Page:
Canada: Fogo and Terra Nova – practical issues of artist residencies

I have been to Fogo Island for the weekend with some friends. Apart from the natural beauty of this place, which everybody around is admiring (and they are right!), it is the location of the Fogo Island Arts Corp Foundation residency program, initiated by Fogo Island born millionaire Zita Cobb. The residency is well known within the art scene right now, as it has been intensively advertised at all popular internet platforms during the last year. The studios that can be seen on various websites are architectural artworks themselves. Getting there and having a look myself, my first impression was how well they are integrated into the surrounding landscape. But they are all out of the way from the next community, which I do not believe to be very practical for a regular use as a studio only (and not as a living space). When I went to the Squish Studio out of Tilting, I also wondered how they managed to build a bathroom into a structure on stilts above a rock…!?

The Squish Studio near Tilting, Fogo

The Long Studio is a 15 min walk on a hiking trail that starts way out of Joe Batt’s Arm. I am not sure, if I wanted to walk that distance every day to my studio… When we got there, I was struck by the view of a portable toilet that had been placed right at the porch of the architecture award-winning (!) building! So, isn’t there a toilet integrated into the studio or what??
Apart from that, I thought that I myself would not feel comfortable working there: exposed – as there is a glass door and front through which the whole studio space is visible – in a building that lies along a trail and is an attraction for visitors. These studios seem to be built as art works themselves rather than being places for creative production. And as a matter of fact, all three studios that we visited (the Tower Studio in Shoal Bay included) were empty at the time we were there…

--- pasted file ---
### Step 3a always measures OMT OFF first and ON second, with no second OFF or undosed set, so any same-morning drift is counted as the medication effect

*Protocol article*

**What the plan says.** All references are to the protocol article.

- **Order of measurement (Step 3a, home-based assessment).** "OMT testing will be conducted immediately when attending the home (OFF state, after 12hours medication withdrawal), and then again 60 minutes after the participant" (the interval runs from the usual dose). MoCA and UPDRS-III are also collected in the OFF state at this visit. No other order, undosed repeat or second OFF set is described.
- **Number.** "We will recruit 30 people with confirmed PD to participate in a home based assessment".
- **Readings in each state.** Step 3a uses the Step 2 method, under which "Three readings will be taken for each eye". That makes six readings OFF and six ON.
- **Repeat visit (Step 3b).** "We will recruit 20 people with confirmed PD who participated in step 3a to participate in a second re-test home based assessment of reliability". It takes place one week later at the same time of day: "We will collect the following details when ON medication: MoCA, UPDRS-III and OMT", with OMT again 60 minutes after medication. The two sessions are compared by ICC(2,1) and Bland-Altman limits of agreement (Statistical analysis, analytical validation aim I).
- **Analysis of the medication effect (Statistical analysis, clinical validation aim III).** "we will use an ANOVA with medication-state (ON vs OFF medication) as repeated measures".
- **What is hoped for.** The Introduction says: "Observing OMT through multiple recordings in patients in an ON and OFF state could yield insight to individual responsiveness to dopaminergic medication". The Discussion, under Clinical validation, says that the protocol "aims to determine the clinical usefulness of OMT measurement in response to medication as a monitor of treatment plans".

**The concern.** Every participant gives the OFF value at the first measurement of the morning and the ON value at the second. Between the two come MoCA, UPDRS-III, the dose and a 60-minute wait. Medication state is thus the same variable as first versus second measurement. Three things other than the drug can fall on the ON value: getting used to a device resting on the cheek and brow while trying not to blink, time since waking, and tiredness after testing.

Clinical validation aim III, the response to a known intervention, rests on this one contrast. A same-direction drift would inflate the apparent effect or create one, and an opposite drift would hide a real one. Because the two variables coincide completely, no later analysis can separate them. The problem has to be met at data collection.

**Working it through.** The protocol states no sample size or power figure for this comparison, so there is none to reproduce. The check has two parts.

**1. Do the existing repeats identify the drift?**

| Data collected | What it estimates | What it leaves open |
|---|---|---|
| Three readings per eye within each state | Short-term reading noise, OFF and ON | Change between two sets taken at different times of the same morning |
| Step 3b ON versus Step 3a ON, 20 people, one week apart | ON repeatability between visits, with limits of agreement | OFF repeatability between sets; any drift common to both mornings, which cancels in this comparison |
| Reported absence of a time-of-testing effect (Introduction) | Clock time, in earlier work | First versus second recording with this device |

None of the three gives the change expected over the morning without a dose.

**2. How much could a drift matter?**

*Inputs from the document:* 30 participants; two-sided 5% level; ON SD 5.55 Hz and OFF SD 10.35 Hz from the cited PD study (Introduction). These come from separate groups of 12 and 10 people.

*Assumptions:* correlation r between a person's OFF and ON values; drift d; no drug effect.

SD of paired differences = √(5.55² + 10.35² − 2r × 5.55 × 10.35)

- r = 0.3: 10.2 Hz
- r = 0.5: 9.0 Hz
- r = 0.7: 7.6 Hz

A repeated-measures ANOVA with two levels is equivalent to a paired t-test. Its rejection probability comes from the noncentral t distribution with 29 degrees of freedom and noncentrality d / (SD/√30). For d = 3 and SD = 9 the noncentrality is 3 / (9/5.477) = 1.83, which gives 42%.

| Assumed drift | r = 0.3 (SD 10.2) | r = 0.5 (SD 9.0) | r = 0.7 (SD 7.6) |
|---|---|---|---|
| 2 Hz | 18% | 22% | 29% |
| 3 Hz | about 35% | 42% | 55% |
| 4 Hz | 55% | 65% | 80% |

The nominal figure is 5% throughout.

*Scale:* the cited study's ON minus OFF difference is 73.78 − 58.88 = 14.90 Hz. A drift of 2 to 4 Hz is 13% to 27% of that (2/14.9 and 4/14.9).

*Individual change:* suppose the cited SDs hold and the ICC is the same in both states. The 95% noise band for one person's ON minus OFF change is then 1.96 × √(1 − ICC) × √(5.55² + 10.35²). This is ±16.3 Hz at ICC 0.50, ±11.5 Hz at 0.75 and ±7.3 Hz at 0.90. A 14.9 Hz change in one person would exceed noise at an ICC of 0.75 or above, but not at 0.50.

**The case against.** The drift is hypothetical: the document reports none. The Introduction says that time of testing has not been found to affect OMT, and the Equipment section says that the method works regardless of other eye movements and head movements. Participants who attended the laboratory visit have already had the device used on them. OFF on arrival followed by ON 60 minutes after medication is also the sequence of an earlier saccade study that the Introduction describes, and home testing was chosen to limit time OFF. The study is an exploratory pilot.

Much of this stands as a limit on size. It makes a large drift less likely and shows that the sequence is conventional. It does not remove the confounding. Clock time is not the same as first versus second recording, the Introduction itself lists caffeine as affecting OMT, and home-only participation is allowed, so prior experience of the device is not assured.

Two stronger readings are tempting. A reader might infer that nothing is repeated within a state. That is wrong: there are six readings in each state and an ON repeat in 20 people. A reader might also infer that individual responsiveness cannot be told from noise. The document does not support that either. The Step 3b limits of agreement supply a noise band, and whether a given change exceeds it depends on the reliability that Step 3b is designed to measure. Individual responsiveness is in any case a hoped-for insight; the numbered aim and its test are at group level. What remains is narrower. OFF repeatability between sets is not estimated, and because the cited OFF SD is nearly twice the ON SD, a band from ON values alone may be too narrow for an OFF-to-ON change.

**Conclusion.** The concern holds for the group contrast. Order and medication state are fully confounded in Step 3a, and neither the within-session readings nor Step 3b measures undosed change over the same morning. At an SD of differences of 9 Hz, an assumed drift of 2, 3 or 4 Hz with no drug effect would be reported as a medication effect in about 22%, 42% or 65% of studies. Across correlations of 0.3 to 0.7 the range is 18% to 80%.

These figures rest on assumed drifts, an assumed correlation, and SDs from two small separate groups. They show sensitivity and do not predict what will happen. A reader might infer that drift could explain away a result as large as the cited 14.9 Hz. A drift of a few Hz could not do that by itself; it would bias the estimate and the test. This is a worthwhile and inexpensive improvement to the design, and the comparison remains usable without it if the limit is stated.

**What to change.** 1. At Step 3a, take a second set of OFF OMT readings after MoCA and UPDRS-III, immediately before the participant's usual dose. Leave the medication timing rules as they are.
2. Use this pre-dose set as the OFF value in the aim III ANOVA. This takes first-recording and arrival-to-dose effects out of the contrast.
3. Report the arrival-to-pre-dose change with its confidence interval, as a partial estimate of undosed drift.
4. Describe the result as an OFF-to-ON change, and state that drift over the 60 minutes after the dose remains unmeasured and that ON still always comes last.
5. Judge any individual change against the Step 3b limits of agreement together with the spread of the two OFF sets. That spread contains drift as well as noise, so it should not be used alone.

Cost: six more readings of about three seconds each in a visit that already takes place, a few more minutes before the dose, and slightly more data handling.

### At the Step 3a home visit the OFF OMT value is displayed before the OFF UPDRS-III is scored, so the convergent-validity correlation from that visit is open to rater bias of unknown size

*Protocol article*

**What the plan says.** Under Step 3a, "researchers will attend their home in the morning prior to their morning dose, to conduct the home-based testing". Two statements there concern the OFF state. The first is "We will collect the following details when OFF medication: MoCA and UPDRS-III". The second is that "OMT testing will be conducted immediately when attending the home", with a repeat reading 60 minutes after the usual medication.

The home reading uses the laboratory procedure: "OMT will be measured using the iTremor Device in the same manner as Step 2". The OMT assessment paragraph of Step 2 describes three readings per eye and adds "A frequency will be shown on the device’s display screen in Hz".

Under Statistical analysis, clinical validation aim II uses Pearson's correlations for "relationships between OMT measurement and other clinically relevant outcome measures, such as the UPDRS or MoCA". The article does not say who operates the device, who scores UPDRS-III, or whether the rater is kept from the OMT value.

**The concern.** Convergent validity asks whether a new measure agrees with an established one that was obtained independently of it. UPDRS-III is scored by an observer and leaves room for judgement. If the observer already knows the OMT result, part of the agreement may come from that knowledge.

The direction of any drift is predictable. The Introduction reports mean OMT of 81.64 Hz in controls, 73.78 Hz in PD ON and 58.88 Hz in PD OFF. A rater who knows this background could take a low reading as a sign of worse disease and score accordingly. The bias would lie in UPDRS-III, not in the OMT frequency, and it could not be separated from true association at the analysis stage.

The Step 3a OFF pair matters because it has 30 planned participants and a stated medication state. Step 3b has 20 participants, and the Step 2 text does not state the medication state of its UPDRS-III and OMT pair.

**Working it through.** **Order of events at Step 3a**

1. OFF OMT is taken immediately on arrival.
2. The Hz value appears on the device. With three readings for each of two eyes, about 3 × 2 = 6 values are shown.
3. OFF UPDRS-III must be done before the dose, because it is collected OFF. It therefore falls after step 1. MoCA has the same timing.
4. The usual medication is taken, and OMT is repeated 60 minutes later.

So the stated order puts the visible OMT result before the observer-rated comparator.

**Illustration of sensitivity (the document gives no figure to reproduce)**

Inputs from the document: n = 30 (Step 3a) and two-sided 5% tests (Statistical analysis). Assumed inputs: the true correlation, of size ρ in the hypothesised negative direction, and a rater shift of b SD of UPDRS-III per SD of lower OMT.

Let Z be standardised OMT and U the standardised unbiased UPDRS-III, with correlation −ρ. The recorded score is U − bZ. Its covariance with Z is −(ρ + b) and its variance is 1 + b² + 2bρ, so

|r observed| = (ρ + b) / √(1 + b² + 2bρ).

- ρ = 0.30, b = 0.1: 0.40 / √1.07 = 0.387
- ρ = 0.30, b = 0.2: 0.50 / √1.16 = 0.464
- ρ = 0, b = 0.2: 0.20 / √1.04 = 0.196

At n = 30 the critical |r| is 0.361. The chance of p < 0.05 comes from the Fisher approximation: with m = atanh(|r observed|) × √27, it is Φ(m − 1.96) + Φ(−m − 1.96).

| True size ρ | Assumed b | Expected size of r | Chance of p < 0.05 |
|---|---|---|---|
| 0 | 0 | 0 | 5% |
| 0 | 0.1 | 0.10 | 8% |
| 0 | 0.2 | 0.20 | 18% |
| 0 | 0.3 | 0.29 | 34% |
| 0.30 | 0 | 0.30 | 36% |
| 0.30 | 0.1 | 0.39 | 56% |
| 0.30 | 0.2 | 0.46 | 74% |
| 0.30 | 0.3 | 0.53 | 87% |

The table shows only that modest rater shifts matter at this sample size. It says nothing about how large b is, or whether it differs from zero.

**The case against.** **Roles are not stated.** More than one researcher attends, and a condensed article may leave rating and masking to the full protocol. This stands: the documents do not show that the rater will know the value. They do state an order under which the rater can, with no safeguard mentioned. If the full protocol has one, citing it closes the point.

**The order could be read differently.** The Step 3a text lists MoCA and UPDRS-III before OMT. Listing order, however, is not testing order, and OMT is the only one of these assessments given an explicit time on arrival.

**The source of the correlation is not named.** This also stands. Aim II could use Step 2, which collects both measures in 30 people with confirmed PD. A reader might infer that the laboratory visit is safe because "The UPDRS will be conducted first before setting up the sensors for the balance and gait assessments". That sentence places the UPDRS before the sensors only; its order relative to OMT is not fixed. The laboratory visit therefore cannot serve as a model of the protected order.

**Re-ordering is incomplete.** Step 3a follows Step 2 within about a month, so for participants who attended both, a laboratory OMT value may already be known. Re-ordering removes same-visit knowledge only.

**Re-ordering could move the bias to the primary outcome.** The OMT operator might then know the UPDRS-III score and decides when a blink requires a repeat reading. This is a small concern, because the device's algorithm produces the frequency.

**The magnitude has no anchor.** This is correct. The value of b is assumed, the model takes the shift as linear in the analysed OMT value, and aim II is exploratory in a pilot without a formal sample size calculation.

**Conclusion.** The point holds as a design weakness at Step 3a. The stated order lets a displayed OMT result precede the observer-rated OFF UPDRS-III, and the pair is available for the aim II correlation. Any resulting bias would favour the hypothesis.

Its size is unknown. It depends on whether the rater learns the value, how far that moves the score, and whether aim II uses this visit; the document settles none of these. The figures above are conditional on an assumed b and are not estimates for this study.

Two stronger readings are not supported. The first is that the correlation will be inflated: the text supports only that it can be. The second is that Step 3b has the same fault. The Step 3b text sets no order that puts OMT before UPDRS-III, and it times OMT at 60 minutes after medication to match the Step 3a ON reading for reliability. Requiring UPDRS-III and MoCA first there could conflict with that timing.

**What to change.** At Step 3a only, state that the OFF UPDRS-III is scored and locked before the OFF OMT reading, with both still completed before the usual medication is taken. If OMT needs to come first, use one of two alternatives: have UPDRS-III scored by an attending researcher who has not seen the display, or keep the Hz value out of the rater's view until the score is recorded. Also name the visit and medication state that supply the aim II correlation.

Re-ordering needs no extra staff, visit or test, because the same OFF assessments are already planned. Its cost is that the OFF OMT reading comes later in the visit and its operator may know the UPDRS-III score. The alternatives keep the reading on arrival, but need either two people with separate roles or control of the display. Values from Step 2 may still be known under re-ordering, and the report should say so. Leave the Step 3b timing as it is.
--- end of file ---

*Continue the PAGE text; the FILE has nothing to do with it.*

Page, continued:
The award-winning Long Studio with portable toilet on the porch

I prefer my little cabin at Terra Nova Park – though I feel quite isolated during the night time now, as even the guys from the Coast Guard, who resided next door have gone home after Labour Day. My work is progressing and everybody from the staff is very accommodating – as far as their jobs are allowing for. This is the difference between a residency program at an organization dedicated to the arts and a non-artistic one: At Terra Nova Park, the residency program is a side event that is well appreciated as long as it is not colliding with other duties; nobody is actually responsible for the program or the visiting artists and their needs. They rely on the kindness and commitment of the staff members – who are there, but mustn’t be taken for granted. This is just an observation and apparently related to the policy of Terra Nova Park (and this is different in Gros Morne, I was told): the support of the residency program is officially confined to the provision of an accommodation. And although the support is already exceeding this by far – only consider the fact that I have been out with the Parks boat several times! – one might suggest to the Terra Nova Park management to think about establishing an official position or a field of responsibility within an existing one that is explicitly dedicated to the support of the residency program.

Rona Rangsch / / Art, Artists, Residencies / Permalink

About Rona Rangsch

Rona Rangsch studied physics at the Universities of Cologne and Saarbrücken where she graduated in 1996. After scientific research activities at several renowned institutions she made physics her hobby to start a carreer as a media artist. She was trained in multimedia design at ca-medien.colleg Essen and attended Kunstakademie Düsseldorf as a guest student. Rona was awarded a number of international residency and research grants. Besides exhibiting her own work in Germany and abroad she co-curates the exhibition and residency programs of Künstlerhaus Dortmund where she is a member since 2003. (

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